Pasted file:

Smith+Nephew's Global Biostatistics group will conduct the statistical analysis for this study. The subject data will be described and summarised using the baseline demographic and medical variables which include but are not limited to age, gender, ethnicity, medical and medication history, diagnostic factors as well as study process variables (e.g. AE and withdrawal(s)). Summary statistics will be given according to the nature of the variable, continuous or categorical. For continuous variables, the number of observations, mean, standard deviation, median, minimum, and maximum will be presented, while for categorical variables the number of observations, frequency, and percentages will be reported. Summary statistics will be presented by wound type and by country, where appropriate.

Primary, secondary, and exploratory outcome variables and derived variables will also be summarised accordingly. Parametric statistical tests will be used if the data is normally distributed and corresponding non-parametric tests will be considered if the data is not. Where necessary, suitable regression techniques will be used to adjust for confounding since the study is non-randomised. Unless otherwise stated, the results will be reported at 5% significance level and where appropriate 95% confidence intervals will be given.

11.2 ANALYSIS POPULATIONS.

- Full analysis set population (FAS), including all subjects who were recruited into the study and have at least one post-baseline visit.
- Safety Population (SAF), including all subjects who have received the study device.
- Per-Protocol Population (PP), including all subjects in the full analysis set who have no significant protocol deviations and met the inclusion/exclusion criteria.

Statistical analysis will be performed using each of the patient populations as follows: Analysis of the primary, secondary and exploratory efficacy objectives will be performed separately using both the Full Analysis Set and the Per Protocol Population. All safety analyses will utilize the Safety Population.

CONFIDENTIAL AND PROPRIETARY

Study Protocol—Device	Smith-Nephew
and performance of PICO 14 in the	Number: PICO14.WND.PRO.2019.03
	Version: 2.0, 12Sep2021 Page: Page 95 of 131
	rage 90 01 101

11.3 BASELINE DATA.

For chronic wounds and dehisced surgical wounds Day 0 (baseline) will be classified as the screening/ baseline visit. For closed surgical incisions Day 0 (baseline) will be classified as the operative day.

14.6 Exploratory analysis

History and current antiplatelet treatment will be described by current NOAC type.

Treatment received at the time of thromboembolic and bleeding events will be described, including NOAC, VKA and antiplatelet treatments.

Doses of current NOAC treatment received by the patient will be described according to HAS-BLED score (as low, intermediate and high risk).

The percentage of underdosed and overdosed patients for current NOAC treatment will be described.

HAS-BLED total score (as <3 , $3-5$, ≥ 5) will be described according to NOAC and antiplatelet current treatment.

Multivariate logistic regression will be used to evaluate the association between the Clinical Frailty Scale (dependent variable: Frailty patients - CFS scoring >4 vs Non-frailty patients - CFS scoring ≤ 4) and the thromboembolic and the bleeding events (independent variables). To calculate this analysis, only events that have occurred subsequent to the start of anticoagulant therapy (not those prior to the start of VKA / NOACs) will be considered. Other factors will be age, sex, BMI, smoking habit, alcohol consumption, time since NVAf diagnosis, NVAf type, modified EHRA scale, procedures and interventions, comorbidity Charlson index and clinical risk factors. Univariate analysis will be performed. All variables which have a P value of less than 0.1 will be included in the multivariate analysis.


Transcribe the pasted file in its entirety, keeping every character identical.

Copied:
Smith+Nephew's Global Biostatistics group will conduct the statistical analysis for this study. The subject data will be described and summarised using the baseline demographic and medical variables which include but are not limited to age, gender, ethnicity, medical and medication history, diagnostic factors as well as study process variables (e.g. AE and withdrawal(s)). Summary statistics will be given according to the nature of the variable, continuous or categorical. For continuous variables, the number of observations, mean, standard deviation, median, minimum, and maximum will be presented, while for categorical variables the number of observations, frequency, and percentages will be reported. Summary statistics will be presented by wound type and by country, where appropriate.

Primary, secondary, and exploratory outcome variables and derived variables will also be summarised accordingly. Parametric statistical tests will be used if the data is normally distributed and corresponding non-parametric tests will be considered if the data is not. Where necessary, suitable regression techniques will be used to adjust for confounding since the study is non-randomised. Unless otherwise stated, the results will be reported at 5% significance level and where appropriate 95% confidence intervals will be given.

11.2 ANALYSIS POPULATIONS.

- Full analysis set population (FAS), including all subjects who were recruited into the study and have at least one post-baseline visit.
- Safety Population (SAF), including all subjects who have received the study device.
- Per-Protocol Population (PP), including all subjects in the full analysis set who have no significant protocol deviations and met the inclusion/exclusion criteria.

Statistical analysis will be performed using each of the patient populations as follows: Analysis of the primary, secondary and exploratory efficacy objectives will be performed separately using both the Full Analysis Set and the Per Protocol Population. All safety analyses will utilize the Safety Population.

CONFIDENTIAL AND PROPRIETARY

Study Protocol—Device	Smith-Nephew
and performance of PICO 14 in the	Number: PICO14.WND.PRO.2019.03
	Version: 2.0, 12Sep2021 Page: Page 95 of 131
	rage 90 01 101

11.3 BASELINE DATA.

For chronic wounds and dehisced surgical wounds Day 0 (baseline) will be classified as the screening/ baseline visit. For closed surgical incisions Day 0 (baseline) will be classified as the operative day.

14.6 Exploratory analysis

History and current antiplatelet treatment will be described by current NOAC type.

Treatment received at the time of thromboembolic and bleeding events will be described, including NOAC, VKA and antiplatelet treatments.

Doses of current NOAC treatment received by the patient will be described according to HAS-BLED score (as low, intermediate and high risk).

The percentage of underdosed and overdosed patients for current NOAC treatment will be described.

HAS-BLED total score (as <3 , $3-5$, ≥ 5) will be described according to NOAC and antiplatelet current treatment.

Multivariate logistic regression will be used to evaluate the association between the Clinical Frailty Scale (dependent variable: Frailty patients - CFS scoring >4 vs Non-frailty patients - CFS scoring ≤ 4) and the thromboembolic and the bleeding events (independent variables). To calculate this analysis, only events that have occurred subsequent to the start of anticoagulant therapy (not those prior to the start of VKA / NOACs) will be considered. Other factors will be age, sex, BMI, smoking habit, alcohol consumption, time since NVAf diagnosis, NVAf type, modified EHRA scale, procedures and interventions, comorbidity Charlson index and clinical risk factors. Univariate analysis will be performed. All variables which have a P value of less than 0.1 will be included in the multivariate analysis.